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Stephenie Meyer and David McKee among most frequently challenged authors, librarians say

Racism, insults, and support for “wealth inequality” are among the most common complaints against children’s books at U.K. libraries, according to an article in the Telegraph. Books featuring classic characters such as Babar and Tintin were accused of being racist, but the largest number of complaints were reserved for books by author David McKee.

Criticism centred on three books[:] Tusk Tusk, about a dispute between black and grey elephants, which parents said was racist; Denver, which is accused of supporting wealth inequality, because the title character is far richer than the others; and Two Monsters, which features two bickering characters.

Readers objected to the aggressive language of their insults, which include stupid peabrain, twit, dumbo, and ignoramus.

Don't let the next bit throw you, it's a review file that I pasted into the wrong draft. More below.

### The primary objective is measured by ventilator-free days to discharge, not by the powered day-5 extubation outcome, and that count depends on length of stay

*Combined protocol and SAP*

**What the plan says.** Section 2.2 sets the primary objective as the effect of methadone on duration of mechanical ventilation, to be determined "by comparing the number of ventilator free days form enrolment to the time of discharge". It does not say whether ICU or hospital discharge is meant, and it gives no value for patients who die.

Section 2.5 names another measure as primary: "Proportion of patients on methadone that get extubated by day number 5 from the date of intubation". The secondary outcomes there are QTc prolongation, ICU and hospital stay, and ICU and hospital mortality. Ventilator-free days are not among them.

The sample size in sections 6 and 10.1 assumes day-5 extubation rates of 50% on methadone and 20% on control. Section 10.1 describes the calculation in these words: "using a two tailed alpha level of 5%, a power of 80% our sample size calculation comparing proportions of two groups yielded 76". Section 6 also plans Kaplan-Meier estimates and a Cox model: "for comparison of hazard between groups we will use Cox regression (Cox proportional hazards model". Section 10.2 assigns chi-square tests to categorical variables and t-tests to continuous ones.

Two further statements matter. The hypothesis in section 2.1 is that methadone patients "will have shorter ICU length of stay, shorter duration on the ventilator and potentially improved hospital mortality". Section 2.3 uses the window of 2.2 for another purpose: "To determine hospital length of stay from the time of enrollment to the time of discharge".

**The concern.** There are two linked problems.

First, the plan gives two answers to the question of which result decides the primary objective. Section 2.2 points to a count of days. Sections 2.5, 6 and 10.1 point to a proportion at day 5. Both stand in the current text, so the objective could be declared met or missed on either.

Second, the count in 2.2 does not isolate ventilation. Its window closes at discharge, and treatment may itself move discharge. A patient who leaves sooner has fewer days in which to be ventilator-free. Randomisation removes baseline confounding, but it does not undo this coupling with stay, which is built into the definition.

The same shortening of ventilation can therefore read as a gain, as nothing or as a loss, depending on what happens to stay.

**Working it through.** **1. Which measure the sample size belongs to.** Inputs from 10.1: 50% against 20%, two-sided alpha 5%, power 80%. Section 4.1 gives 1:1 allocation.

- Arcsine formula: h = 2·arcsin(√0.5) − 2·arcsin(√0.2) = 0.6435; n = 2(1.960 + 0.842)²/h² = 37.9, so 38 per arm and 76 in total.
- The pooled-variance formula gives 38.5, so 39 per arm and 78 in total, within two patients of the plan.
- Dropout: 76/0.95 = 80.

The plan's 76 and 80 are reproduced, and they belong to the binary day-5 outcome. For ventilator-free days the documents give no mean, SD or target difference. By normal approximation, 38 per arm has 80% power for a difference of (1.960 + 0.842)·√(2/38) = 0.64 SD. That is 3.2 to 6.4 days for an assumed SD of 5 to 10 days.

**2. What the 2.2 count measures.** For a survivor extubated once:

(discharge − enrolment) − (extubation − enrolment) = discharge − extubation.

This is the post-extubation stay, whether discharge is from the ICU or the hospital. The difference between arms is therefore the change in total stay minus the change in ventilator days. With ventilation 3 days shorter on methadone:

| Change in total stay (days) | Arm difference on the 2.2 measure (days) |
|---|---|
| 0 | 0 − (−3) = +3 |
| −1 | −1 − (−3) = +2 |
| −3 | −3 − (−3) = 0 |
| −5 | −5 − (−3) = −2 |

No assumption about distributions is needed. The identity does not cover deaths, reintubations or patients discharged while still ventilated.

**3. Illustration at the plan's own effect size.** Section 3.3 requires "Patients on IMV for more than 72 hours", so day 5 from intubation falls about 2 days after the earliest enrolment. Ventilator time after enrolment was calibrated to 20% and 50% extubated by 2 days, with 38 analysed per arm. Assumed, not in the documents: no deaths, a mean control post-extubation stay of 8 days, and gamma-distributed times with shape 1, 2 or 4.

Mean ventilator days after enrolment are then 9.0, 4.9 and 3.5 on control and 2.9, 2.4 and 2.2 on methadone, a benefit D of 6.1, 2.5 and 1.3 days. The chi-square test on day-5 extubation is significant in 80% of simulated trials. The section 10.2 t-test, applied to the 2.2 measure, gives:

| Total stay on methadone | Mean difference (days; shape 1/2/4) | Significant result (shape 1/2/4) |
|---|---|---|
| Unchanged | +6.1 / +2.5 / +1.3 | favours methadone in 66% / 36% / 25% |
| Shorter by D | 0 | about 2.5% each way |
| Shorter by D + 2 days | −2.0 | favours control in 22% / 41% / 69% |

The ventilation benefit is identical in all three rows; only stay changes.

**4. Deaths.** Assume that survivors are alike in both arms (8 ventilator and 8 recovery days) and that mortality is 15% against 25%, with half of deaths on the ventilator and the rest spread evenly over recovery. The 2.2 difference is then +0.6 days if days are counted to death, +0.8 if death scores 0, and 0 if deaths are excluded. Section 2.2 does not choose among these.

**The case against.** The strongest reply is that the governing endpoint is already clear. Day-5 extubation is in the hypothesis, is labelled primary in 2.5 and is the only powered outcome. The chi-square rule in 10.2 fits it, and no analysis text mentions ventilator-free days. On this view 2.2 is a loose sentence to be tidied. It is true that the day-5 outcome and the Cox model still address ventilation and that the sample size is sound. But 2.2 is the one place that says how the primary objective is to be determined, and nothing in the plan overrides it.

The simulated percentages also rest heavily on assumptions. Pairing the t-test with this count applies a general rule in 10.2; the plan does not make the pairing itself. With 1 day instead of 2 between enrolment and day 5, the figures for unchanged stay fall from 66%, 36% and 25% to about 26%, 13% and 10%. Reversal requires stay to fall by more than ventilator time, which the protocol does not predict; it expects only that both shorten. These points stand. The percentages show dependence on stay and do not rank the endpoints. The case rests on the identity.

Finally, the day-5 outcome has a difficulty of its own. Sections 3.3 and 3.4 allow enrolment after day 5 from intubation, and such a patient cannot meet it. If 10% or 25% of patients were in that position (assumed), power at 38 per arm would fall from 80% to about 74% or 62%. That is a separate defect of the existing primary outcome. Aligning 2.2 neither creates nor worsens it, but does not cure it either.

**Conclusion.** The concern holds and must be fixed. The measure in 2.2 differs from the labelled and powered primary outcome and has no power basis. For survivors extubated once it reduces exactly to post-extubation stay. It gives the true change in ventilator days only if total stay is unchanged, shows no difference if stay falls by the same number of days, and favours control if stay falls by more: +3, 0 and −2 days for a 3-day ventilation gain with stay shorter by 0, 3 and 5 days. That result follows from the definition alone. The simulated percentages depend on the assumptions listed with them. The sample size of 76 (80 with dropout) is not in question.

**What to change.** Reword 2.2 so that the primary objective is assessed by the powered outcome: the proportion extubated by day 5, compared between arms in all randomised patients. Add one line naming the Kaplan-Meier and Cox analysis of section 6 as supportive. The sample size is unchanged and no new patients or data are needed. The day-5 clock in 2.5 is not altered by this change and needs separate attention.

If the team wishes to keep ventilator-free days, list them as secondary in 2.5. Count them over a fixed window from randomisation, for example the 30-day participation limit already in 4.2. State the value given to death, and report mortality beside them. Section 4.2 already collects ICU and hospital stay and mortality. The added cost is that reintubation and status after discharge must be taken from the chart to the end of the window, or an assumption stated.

At the risk of rousing parental ire, Quillblog would like to suggest that anyone who considers “stupid peabrain” and “twit” egregiously aggressive probably hasn’t spent much time in a schoolyard lately.

Meanwhile, the Guardian‘s Alison Flood reports that Stephenie Meyer’s Twilight series has achieved a dubious milestone, scoring fifth on the American Library Association’s list of most frequently challenged books:

This is the first time the Mormon author’s novels have appeared in the line-up “ J.K. Rowling and Philip Pullman are both veterans of the list “ with complaints about both their level of sexual explicitness and their “religious viewpoint.”

“It is the books which are read frequently which are frequently challenged “ with all the hype around Twilight and the movies and the celebrities I was actually surprised Meyer’s books weren’t higher,” said Angela Maycock at the ALA’s office for intellectual freedom. Vampire books in general accumulated a host of complaints last year, Maycock said, with “the idea of vampires and other supernatural entities in opposition to certain religious viewpoints.” J.K. Rowling doesn’t make it into this year’s list but her Harry Potter books were the most challenged of the last decade, the ALA said today, with complaints over their “satanism” and “anti-family themes.”